Whereas, Adoniram and Ann Judson, who were sent out in 1812, are usually considered the first missionaries from America; George Liele chose to leave America in 1782 to start a church in Kingston, Jamaica, which was 20 years before Adoniram Judson left America to be a missionary in Burma,
Whereas, George Liele came to know Jesus Christ as his Lord and Savior in 1773, was baptized and discovered his compassion for evangelizing other Black slaves and encouraged them to sing hymns and learn the meaning of the hymns,
Whereas, Buckhead Creek Baptist Church, convinced of George Liele’s ministerial gifting and interest in God’s Word, licensed him to preach; and his owner granted George Liele his freedom from slavery which encouraged and empowered him to use his gift more freely,
Whereas, George Liele was the first appointed elder and preacher of the first Black church in America (Silver Bluff, SC…later moved to Savannah, GA),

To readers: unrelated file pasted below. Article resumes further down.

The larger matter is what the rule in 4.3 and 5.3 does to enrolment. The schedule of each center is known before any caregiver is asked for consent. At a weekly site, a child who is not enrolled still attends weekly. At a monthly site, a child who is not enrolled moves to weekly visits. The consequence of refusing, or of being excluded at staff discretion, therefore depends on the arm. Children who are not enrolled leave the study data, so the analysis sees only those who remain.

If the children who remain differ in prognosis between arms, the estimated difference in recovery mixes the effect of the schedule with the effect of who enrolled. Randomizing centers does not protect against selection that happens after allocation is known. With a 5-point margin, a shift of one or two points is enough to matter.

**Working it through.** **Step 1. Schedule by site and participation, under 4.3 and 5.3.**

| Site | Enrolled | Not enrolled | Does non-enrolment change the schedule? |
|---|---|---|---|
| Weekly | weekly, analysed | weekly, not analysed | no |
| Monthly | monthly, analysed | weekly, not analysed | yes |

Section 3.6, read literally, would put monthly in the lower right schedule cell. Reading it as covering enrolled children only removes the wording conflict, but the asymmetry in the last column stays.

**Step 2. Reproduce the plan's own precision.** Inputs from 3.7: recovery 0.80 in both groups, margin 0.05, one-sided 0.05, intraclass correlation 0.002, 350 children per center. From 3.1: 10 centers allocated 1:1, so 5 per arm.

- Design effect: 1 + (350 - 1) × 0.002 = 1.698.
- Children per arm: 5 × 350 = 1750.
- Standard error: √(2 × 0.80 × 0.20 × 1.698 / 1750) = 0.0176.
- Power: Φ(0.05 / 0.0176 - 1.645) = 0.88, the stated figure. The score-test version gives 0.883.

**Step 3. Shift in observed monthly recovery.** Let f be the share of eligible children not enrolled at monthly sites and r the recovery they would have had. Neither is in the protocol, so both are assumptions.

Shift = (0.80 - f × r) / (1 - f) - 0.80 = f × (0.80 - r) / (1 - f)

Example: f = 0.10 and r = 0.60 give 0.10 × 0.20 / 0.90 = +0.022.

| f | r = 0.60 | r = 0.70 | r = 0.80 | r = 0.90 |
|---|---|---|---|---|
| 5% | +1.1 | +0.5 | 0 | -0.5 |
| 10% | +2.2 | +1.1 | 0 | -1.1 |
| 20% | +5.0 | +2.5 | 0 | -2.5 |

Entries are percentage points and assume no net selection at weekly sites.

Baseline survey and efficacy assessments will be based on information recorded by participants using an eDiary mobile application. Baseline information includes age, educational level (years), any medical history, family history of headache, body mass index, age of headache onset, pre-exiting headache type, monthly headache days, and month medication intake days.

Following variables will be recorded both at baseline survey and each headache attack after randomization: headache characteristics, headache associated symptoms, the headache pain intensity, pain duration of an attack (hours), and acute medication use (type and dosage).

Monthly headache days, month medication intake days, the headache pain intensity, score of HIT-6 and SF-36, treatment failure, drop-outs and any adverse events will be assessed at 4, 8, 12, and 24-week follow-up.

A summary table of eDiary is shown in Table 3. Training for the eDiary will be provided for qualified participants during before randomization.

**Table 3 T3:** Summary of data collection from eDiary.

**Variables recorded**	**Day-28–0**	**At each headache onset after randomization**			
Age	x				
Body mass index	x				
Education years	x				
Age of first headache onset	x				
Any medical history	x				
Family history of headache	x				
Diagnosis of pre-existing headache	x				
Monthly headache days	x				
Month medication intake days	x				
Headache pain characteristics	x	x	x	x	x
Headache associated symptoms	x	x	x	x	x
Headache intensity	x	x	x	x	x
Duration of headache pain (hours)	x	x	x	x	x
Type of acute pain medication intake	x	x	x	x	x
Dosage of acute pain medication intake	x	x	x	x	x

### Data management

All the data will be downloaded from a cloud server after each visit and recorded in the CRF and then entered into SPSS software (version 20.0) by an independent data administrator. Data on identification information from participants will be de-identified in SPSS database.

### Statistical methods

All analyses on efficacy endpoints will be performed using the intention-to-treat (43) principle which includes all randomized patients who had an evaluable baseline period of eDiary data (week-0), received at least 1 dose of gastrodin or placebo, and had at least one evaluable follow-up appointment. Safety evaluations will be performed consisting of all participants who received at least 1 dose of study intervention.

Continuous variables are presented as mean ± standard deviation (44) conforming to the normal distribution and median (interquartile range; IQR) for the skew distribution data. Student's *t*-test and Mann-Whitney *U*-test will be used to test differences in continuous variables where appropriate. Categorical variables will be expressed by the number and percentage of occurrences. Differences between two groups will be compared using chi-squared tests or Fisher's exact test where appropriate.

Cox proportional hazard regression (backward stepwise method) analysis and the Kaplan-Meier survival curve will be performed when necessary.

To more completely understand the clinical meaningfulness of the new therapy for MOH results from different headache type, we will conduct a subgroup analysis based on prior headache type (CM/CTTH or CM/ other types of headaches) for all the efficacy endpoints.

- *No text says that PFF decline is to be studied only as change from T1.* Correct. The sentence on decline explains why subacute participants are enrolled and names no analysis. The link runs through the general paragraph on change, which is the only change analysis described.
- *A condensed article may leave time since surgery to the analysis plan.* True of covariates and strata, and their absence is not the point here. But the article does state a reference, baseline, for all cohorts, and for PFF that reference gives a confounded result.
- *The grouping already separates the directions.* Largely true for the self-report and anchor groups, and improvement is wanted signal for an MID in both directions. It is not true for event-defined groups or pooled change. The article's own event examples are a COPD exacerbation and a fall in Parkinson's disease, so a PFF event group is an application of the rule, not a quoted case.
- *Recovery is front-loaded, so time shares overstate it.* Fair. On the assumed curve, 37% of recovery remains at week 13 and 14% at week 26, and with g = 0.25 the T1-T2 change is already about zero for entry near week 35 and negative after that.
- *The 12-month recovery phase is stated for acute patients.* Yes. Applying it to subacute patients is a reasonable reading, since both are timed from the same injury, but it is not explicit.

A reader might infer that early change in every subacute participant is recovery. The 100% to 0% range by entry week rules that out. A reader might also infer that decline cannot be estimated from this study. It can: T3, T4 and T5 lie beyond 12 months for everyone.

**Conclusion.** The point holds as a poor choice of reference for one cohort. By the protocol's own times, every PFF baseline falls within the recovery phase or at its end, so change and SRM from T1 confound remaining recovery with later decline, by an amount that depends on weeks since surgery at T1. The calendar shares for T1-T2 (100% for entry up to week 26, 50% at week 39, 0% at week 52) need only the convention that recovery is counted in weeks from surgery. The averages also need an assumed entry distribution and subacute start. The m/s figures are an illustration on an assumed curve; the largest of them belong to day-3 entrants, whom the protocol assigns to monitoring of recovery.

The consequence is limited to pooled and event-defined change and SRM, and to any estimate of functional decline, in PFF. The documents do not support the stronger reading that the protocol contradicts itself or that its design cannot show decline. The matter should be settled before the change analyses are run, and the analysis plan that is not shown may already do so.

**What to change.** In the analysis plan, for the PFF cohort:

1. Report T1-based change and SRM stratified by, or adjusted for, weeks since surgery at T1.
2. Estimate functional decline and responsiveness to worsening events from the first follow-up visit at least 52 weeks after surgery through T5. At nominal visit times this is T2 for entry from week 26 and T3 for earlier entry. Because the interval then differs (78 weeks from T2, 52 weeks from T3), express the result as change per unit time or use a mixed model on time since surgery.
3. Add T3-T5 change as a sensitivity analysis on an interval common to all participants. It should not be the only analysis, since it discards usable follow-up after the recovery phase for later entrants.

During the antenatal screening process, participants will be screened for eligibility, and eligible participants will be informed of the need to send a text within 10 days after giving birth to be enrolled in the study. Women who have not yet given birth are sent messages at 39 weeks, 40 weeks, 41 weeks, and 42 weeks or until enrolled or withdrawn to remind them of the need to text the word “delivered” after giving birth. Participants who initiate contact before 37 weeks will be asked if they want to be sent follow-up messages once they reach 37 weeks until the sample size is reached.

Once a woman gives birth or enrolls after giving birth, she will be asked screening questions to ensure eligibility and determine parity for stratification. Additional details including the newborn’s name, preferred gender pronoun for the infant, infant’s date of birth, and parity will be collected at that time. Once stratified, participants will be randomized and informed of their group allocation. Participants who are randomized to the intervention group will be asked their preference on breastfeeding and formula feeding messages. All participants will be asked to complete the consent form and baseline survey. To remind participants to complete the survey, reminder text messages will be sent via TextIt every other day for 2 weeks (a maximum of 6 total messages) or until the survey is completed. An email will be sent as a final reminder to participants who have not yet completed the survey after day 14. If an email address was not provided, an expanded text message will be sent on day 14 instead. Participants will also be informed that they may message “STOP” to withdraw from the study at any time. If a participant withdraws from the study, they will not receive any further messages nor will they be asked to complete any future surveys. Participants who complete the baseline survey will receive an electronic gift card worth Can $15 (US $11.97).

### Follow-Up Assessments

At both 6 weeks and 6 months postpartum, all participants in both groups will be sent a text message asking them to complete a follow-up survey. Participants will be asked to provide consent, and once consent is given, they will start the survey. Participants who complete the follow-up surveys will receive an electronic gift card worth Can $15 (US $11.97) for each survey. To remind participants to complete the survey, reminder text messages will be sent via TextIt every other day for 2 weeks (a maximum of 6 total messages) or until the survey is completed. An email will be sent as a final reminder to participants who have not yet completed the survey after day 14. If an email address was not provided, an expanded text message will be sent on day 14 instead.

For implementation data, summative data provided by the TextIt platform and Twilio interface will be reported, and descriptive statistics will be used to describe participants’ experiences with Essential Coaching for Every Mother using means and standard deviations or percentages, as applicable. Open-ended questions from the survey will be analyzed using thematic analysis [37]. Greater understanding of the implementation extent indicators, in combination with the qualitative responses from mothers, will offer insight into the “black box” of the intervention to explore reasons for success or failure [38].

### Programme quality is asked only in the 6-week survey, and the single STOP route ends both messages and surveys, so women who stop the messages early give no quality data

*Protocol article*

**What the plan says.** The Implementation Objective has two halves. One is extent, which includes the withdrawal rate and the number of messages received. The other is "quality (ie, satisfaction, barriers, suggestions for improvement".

Be it resolved that the Southern Baptist Convention recognizes George Liele as America’s first missionary, and be it further,
“George Liele, born a slave, ordained in a white church in Georgia, gathered the first black congregation, and became the first Black Baptist in America. Liele, while not being supported by a church or mission agency, also became the first Protestant missionary to go out from America to establish a foreign mission. This unknown hero without formal education, who learned to read the Bible and became a preacher and missionary shared the gospel with thousands, baptized hundreds and discipled many who became preachers, missionaries, and world leaders. One of those disciples was David George, who left Savannah for the Canadian Province of Nova Scotia, and then later to Sierra Leone in Africa, where he started Baptist Churches in both countries. Andrew Bryan also one of his disciples was one of only three Black Baptist preachers to stay in Savannah after the British left during the Revolutionary War to lead the First African Baptist Church. This man of mission raised up many courageous servants of the Lord who through their legacy of influence continue to bring freedom to the world.”